The human brain is by far the most impressive computing device known to science. The brain operates at a clock speed of just a few hertz, snail-like in comparison to modern microprocessors that run at gigahertz speeds.
But it gets its power by carrying out many calculations at the same time—a billion billion calculations per second. This parallelism allows it to solve problems with ease that conventional computers have yet to tackle: driving, walking, conversing, and so on.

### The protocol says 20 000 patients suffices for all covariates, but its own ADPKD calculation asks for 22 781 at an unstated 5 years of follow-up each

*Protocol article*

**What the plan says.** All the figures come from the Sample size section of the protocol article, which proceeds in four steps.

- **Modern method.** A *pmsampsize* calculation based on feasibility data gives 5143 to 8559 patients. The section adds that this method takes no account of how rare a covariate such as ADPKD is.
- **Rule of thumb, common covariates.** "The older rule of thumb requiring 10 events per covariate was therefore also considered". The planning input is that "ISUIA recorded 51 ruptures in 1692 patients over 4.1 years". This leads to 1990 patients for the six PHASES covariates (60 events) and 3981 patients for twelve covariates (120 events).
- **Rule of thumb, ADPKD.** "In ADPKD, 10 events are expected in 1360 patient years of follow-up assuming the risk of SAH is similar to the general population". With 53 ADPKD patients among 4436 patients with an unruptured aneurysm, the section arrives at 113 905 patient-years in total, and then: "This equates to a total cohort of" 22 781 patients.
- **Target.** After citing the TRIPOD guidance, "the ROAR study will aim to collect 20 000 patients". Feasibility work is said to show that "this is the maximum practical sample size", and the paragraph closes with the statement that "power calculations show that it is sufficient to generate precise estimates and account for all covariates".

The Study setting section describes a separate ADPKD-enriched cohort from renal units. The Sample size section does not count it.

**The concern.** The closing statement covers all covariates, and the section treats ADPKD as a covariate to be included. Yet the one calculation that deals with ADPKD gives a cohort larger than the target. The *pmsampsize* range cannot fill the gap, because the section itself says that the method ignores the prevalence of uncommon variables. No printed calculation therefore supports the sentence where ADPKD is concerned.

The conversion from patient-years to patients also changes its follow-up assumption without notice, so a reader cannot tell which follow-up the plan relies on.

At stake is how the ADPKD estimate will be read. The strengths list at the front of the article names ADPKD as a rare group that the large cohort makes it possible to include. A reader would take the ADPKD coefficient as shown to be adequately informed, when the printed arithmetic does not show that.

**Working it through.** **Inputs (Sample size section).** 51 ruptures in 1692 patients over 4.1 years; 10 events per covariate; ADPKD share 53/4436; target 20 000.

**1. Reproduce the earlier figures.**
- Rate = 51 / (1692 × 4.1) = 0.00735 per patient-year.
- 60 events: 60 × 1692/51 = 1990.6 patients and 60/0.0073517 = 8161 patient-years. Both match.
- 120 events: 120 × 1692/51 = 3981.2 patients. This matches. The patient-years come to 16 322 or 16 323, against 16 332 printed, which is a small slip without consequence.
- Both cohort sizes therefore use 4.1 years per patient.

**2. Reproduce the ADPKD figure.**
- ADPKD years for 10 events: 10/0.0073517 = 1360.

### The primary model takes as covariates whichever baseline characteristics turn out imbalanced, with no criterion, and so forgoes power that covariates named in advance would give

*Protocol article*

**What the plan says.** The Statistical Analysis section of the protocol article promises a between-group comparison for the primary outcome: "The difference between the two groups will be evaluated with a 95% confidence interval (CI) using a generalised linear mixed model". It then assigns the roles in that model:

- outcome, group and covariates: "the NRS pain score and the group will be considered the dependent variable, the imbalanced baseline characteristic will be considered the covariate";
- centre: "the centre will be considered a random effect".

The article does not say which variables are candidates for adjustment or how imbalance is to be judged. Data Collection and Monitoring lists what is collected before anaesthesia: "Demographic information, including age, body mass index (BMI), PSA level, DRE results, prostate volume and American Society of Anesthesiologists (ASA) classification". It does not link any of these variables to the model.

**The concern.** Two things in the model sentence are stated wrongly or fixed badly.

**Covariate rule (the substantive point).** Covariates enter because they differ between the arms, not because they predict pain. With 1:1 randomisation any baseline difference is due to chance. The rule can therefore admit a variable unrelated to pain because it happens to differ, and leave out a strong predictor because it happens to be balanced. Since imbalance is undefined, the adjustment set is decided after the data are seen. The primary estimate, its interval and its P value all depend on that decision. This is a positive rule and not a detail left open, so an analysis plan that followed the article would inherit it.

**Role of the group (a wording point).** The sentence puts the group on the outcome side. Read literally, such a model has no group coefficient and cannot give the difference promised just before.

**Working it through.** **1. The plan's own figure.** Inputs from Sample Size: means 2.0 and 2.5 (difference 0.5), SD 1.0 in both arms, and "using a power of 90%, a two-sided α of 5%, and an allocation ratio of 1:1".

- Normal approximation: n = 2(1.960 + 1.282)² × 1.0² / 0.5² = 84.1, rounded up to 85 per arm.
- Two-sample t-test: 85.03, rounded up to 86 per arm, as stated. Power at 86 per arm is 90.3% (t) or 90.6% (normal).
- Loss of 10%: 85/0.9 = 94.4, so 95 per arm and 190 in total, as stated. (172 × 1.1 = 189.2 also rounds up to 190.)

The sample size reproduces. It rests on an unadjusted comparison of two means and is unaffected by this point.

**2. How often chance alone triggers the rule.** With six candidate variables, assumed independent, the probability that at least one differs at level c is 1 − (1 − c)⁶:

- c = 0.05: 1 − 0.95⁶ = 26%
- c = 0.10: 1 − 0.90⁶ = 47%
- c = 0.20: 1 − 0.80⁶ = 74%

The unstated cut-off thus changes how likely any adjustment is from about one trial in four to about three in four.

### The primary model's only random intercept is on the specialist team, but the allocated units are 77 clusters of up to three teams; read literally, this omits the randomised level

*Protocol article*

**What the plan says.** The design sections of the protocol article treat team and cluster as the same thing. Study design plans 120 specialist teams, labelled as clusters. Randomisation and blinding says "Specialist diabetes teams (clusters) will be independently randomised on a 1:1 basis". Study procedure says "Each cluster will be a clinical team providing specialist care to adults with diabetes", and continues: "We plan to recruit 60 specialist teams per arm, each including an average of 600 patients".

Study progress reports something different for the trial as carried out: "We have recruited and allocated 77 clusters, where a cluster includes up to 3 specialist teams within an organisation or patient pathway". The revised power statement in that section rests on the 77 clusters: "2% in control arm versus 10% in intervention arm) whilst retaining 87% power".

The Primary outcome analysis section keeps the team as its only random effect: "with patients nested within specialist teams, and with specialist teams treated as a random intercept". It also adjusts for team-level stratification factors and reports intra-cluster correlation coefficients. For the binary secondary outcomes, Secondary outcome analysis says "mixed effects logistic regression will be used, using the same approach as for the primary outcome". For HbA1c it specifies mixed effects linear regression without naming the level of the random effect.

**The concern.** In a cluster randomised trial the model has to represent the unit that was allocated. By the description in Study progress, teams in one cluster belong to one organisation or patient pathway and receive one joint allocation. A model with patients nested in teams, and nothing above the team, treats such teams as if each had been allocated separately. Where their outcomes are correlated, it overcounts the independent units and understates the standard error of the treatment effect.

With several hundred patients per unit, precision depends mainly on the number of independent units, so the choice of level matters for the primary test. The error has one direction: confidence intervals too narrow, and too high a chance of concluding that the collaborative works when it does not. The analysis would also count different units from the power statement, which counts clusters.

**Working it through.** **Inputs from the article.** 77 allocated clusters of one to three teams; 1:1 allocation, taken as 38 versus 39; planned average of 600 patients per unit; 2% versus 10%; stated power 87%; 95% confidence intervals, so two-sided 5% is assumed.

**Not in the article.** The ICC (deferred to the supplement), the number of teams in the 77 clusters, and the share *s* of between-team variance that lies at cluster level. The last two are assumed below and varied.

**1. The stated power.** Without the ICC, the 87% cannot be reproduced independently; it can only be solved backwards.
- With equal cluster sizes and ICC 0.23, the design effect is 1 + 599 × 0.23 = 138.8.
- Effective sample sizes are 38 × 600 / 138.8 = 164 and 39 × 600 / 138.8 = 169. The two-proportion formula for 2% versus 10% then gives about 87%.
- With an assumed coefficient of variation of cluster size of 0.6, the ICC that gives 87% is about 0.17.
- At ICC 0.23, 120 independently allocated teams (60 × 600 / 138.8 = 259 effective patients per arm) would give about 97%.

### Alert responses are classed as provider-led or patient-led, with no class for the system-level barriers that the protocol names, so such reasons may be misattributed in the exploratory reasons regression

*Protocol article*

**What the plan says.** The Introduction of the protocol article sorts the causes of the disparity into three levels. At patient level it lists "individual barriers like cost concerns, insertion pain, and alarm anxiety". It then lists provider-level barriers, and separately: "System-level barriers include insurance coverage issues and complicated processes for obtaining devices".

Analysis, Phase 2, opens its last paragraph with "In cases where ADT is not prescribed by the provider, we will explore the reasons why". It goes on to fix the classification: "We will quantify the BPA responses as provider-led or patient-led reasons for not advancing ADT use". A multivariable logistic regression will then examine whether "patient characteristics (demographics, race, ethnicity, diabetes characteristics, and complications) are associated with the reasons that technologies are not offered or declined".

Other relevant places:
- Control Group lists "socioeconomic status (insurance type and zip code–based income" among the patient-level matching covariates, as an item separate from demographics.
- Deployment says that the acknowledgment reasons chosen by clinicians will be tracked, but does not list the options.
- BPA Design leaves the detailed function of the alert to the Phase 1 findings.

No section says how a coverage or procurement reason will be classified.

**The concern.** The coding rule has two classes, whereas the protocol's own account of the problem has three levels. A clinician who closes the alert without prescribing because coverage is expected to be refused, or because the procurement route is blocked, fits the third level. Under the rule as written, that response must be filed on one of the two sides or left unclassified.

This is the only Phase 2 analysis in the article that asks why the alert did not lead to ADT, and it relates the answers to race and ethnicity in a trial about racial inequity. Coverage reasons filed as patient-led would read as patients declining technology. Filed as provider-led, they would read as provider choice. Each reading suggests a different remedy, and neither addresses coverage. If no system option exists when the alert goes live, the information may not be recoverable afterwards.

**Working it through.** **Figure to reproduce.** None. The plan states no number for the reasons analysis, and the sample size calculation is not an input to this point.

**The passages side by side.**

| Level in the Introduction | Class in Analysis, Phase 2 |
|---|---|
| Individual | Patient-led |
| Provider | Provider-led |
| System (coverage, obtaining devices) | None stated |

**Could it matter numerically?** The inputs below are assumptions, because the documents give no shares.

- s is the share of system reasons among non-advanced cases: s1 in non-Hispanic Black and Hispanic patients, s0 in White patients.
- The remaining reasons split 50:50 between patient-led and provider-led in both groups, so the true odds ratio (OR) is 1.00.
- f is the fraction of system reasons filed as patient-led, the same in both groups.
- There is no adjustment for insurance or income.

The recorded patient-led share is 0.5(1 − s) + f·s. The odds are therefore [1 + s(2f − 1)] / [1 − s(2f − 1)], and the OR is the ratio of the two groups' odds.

More impressive still is that it does all this powered by little more than a bowl of porridge. By contrast, the world’s most powerful supercomputers use more power than large towns.
That’s why computer scientists want to copy the computing performance of the human brain using neural networks as computational workhorses.
That’s easier said than done. Ordinary chips can be programmed to behave like neural networks, but this is computationally demanding and energy draining.